After the show was over—we were all feeling pretty strange. In the ladies’ room there were these hot younger chicks with their tits out and these thick Northern English accents. I couldn’t resist. I said, “Where you from?” They were from fucking Manchester. I yelled out, “Long live Oasis and New Order!” as we walked away. I guess they laughed…hmph.
And, I gotsta admit it. Part of the surrealism was a slightly unsettling feeling during parts of the show. Jim said it: you need this perspective. When you have experienced such a solitary thing (listening to that record a million times) and it becomes a little more real—with 1,099 other people chanting along with you—it can be kind disconcerting. But it’s necessary.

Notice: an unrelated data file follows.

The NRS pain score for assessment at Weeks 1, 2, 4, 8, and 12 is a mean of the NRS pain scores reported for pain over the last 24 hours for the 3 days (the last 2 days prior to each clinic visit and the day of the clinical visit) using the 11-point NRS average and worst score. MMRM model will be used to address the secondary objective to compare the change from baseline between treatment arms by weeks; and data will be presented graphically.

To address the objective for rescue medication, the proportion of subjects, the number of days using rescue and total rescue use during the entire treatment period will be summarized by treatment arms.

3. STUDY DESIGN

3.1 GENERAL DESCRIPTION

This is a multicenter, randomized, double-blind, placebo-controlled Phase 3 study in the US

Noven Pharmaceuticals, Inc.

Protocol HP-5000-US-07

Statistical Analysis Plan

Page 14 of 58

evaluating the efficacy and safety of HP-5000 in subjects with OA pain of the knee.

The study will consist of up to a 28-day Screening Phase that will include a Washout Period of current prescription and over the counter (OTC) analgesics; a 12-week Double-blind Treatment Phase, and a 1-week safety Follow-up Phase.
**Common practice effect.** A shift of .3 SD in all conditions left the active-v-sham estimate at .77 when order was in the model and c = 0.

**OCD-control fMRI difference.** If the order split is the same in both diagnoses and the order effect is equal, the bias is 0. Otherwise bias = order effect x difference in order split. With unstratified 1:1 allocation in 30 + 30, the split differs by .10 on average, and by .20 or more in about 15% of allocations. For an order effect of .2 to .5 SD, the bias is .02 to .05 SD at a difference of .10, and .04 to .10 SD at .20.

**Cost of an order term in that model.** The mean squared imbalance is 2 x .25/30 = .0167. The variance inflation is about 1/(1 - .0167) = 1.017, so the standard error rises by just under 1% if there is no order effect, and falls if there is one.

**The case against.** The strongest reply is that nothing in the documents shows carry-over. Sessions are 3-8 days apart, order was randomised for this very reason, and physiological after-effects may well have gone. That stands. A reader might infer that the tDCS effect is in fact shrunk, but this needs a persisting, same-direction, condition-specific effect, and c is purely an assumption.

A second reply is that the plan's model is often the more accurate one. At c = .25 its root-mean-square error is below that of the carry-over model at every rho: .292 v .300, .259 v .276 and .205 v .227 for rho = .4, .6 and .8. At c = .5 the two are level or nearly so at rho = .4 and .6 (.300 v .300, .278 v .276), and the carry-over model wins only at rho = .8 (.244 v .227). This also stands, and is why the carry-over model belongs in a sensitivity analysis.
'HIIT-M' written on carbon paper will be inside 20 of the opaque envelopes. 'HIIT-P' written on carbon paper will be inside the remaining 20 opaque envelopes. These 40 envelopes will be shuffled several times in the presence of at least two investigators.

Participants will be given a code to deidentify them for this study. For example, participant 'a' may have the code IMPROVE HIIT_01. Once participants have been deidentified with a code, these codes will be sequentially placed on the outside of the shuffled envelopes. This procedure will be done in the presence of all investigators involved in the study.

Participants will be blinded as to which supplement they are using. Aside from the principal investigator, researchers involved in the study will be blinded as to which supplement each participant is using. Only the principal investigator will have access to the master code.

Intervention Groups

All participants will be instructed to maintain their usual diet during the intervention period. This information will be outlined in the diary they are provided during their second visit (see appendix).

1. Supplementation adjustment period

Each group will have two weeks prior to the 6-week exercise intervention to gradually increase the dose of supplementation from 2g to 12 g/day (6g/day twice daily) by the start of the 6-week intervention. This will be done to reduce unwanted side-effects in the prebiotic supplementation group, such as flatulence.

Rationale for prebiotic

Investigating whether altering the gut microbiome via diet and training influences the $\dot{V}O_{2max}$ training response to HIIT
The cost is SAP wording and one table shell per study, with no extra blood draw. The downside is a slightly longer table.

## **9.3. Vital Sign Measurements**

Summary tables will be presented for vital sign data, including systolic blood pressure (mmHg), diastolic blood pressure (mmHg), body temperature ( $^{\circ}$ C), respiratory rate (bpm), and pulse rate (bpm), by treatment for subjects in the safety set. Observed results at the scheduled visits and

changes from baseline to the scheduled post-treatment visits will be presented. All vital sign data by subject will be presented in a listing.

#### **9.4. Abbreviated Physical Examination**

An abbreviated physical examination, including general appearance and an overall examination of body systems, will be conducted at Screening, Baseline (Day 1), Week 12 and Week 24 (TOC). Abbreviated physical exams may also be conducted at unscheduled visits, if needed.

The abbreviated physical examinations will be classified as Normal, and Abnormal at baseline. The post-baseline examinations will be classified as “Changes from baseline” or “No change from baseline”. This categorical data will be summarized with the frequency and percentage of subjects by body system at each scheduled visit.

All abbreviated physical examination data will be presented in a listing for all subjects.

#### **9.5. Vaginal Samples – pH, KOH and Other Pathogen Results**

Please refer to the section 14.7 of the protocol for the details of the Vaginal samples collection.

What eased me during those moments was looking to my right: J's smiling, joyful face and to my left, E: dancing beside me–making eye contact, her eyes, full of satisfaction and her precious dancing! Very comforting–took me back to Saturdays listening to it with her in my room-discussing the relevance it had to our lives.
How deep is too deep?
PS America *might* be catching on… When I got back, all car tired and sore—Lil’ Steven’s Underground Garage wasn’t on yet, so I flipped the radio to 105.7. “I Bet That You Look Good On the Dancefloor” blared. I beamed.